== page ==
Parse Relative Day Words For A More Human-Friendly Human Interface

Time is an illusion. System.DateTime, doubly so. *

As software developers, part of our job is to invite those infernal computing machines into our shared hallucination that things in the universe are, in fact, changing in sequence. This means that we have to also streamline the flow of (among other things) time-related information between human brain and digital store. And while mortals have had millennia to work out subtle language for expressing the passage of time and the bookmarks we make on it, computers, having only really been at it for decades, have had a bit of catching up to do.

Even in the friendly, friendly .NET Framework, there are gaps to fill.

To us bipedal time-travelers, the current moment usually holds the most meaning. Consider the way we usually reference a nearby point in time: Yesterday. Tomorrow. Next Tuesday. Justin Bieber.

Okay, not really for that last one. Walk it off.

So, DateTime‘s Parse method is pretty handy with most temporal formats. With relative time English, though, not so much:

datetime-parse

“But dude”, you say, “what can I do to bring my DateTime code up to spec with the expectations of modern upright man?”

I’m Glad You Asked

One blog-post-sized step we can take is to add some code that digests dates in more carbon-friendly formats. Let’s begin with a Parse method that will take just such a now-dependent turn of phrase and return a DateTime instance.

/// <summary>
/// Parses the given date/time string with
/// the ability to recognize relative day words
/// </summary>
public static DateTime? Parse(string input)
{
    // default to null
    DateTime? result;

    // is it yesterday, today or tomorrow?
    result = ParseRelativeDay(input);

    // is it a day of the week?
    if (result == null)
        result = ParseDayOfWeekDate(input);

    // ugh. just parse it with DateTime.
    if (result == null)
    {
        DateTime dt;
        if (DateTime.TryParse(input, out dt))
            result = dt;
    }

    return result;
}

The first thing we should take note of in this function is the order in which it plies its different tricks. Purely relative words are parsed first, because they take precedence linguistically. If today is a Sunday, you wouldn’t call the day before today “Saturday”, you would call it “yesterday”.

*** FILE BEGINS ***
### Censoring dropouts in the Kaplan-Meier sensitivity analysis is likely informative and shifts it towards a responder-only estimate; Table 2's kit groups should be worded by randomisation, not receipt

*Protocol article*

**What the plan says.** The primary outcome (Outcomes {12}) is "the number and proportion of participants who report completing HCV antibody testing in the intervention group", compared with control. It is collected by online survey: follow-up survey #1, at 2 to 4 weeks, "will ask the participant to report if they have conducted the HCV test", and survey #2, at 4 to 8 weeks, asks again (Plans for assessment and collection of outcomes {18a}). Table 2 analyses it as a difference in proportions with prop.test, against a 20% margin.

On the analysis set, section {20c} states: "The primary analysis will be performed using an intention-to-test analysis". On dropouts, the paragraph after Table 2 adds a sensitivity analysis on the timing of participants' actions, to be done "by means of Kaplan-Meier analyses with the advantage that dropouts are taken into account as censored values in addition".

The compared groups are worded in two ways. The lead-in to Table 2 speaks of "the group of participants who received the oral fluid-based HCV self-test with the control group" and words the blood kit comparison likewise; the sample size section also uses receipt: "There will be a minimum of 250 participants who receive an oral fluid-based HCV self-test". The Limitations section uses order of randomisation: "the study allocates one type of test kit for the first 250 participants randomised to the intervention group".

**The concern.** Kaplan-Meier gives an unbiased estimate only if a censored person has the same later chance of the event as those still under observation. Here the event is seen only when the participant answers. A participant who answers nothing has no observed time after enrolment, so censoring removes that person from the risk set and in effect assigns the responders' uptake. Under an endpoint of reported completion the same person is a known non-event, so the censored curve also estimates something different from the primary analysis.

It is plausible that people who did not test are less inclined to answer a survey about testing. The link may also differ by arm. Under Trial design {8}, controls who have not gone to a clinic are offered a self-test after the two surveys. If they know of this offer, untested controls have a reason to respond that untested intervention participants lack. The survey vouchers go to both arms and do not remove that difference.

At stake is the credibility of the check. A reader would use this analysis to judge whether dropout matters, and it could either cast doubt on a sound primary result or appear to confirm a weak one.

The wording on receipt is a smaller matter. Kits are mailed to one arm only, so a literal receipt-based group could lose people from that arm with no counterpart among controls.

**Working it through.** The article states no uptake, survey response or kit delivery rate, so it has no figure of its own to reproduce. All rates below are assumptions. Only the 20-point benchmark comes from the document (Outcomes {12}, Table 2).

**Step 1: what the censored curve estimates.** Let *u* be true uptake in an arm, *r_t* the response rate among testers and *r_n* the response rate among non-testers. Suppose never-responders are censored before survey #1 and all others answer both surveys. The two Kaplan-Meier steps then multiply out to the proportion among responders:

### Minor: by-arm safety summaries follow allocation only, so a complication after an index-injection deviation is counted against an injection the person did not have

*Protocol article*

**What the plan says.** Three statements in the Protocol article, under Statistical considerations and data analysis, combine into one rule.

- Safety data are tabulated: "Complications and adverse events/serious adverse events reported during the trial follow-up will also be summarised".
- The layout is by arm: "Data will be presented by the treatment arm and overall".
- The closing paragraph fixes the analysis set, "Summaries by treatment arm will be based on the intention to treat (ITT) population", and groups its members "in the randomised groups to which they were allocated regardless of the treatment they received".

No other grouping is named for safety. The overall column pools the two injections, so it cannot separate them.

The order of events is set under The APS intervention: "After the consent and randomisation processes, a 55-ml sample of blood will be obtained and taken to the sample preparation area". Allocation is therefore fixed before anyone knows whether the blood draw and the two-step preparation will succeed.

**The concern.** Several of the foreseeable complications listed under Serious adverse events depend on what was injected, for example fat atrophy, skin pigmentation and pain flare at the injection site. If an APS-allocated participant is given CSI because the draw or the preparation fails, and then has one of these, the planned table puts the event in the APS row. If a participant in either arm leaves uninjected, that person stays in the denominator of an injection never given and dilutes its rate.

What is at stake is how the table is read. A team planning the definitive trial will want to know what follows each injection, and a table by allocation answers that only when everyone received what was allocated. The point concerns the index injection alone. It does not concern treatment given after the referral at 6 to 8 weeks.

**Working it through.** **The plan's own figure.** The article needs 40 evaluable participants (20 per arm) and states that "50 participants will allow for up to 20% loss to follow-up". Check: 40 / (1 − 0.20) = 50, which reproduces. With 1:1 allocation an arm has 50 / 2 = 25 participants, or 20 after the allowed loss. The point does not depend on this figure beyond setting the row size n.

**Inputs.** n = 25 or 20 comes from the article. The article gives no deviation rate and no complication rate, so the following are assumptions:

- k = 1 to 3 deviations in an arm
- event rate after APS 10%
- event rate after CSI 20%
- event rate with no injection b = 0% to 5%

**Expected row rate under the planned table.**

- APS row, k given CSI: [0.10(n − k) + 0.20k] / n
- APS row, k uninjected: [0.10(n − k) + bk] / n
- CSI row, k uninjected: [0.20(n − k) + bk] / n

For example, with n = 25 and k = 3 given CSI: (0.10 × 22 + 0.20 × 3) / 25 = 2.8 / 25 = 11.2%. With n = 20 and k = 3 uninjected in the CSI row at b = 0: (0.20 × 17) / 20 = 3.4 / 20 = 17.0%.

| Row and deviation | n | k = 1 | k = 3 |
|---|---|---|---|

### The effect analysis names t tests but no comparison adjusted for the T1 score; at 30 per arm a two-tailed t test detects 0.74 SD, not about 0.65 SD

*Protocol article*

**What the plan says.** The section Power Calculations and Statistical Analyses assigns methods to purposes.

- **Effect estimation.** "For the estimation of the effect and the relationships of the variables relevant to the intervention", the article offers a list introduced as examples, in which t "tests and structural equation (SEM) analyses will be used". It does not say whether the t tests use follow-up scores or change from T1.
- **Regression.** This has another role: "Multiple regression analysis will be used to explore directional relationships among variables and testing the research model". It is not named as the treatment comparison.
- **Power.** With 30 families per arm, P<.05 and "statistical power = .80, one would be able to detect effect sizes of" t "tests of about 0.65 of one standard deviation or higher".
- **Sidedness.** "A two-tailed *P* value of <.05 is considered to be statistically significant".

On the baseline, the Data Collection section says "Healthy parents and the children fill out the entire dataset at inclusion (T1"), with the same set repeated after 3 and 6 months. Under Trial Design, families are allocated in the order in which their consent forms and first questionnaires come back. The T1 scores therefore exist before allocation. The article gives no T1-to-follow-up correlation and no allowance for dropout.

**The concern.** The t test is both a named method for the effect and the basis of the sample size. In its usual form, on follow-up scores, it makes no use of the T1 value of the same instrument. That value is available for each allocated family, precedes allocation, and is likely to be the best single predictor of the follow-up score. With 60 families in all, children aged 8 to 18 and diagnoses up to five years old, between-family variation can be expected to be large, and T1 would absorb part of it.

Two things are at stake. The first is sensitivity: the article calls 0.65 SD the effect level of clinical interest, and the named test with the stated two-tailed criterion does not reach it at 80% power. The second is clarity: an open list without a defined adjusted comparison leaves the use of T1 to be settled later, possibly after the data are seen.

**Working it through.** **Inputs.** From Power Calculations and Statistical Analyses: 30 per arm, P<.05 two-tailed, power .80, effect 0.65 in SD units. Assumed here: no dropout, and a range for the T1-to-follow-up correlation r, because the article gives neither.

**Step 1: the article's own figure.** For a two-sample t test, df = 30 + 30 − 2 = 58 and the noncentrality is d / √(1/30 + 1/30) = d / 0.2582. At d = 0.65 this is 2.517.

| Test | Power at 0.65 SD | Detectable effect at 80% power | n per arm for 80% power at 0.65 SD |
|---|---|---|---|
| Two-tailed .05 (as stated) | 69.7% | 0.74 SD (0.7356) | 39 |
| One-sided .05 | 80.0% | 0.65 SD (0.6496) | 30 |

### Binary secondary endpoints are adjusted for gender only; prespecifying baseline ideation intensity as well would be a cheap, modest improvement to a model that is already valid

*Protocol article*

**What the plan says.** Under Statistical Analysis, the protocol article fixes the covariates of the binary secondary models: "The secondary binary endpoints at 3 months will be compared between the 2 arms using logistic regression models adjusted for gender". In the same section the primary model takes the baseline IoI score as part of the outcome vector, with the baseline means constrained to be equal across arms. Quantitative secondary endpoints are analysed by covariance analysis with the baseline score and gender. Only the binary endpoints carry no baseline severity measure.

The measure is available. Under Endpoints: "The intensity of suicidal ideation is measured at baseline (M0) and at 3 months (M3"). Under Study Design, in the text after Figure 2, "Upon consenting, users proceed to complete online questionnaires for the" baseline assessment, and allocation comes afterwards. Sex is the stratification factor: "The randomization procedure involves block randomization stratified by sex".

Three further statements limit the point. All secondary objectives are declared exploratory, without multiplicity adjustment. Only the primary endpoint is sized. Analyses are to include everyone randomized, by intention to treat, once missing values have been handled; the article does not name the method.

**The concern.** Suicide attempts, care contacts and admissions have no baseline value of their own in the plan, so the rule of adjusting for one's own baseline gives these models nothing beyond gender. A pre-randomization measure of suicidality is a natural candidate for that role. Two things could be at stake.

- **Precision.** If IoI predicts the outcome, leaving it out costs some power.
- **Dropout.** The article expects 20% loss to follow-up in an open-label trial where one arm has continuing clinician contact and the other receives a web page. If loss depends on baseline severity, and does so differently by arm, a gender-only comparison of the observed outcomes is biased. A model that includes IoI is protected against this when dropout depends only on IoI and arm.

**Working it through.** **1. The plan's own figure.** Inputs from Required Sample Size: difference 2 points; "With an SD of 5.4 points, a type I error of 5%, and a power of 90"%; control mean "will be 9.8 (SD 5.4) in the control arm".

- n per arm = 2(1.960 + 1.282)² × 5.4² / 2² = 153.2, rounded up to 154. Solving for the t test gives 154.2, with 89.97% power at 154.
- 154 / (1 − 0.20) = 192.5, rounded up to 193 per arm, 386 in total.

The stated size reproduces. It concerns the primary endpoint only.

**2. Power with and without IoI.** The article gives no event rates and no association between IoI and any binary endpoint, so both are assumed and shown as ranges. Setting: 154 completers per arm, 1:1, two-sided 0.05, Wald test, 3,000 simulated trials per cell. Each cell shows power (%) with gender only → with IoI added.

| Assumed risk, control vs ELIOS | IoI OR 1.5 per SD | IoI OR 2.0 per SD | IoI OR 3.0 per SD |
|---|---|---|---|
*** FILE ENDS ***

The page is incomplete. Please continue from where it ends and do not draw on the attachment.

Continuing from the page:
If the input doesn’t fall within the set of “today”, “yesterday”, or “tomorrow”, it will try to match the name of a day of the week. If all else fails, we fall quietly through to the safety net of out-of-the-box DateTime parsing.

Now that you’ve got the tune in your head, let’s look closer at the dance steps.

You’re Only A Day Away

For the ParseRelativeDay call, we’ll first need a string, int dictionary to define the values of relative date words. Then we can look up one of those values and add it to DateTime.Today to make it into a usable DateTime instance:

private static Dictionary<string, int> _relativeDayWords;
protected static Dictionary<string, int> RelativeDayWords
{
    get
    {
        if (_relativeDayWords == null)
        {
            _relativeDayWords = new Dictionary<string, int>();
            _relativeDayWords.Add("today", 0);
            _relativeDayWords.Add("yesterday", -1);
            _relativeDayWords.Add("tomorrow", 1);
        }
        return _relativeDayWords;
    }
}
 
public static DateTime? ParseRelativeDay(string input)
{
    DateTime? value = null;
    string key = input.ToLower().Trim();
    if (RelativeDayWords.ContainsKey(key))
        value = DateTime.Today.AddDays(RelativeDayWords[key]);

        return value;
}

Wednesday Thursday Friday

Next, we’ll parry the slightly more complicated affair of picking out day of the week words.

Since day-of-the-week words are, by themselves, ambiguous about whether they describe the future or the past, we should define an enum and some code that will help us sort that out:

public enum Tense
{
    Future,
    Past
}

/// <remarks>
/// TODO: a little uncool to have a GetTense() function 
/// without a corresponding GetLoose() call available. 
/// </remarks>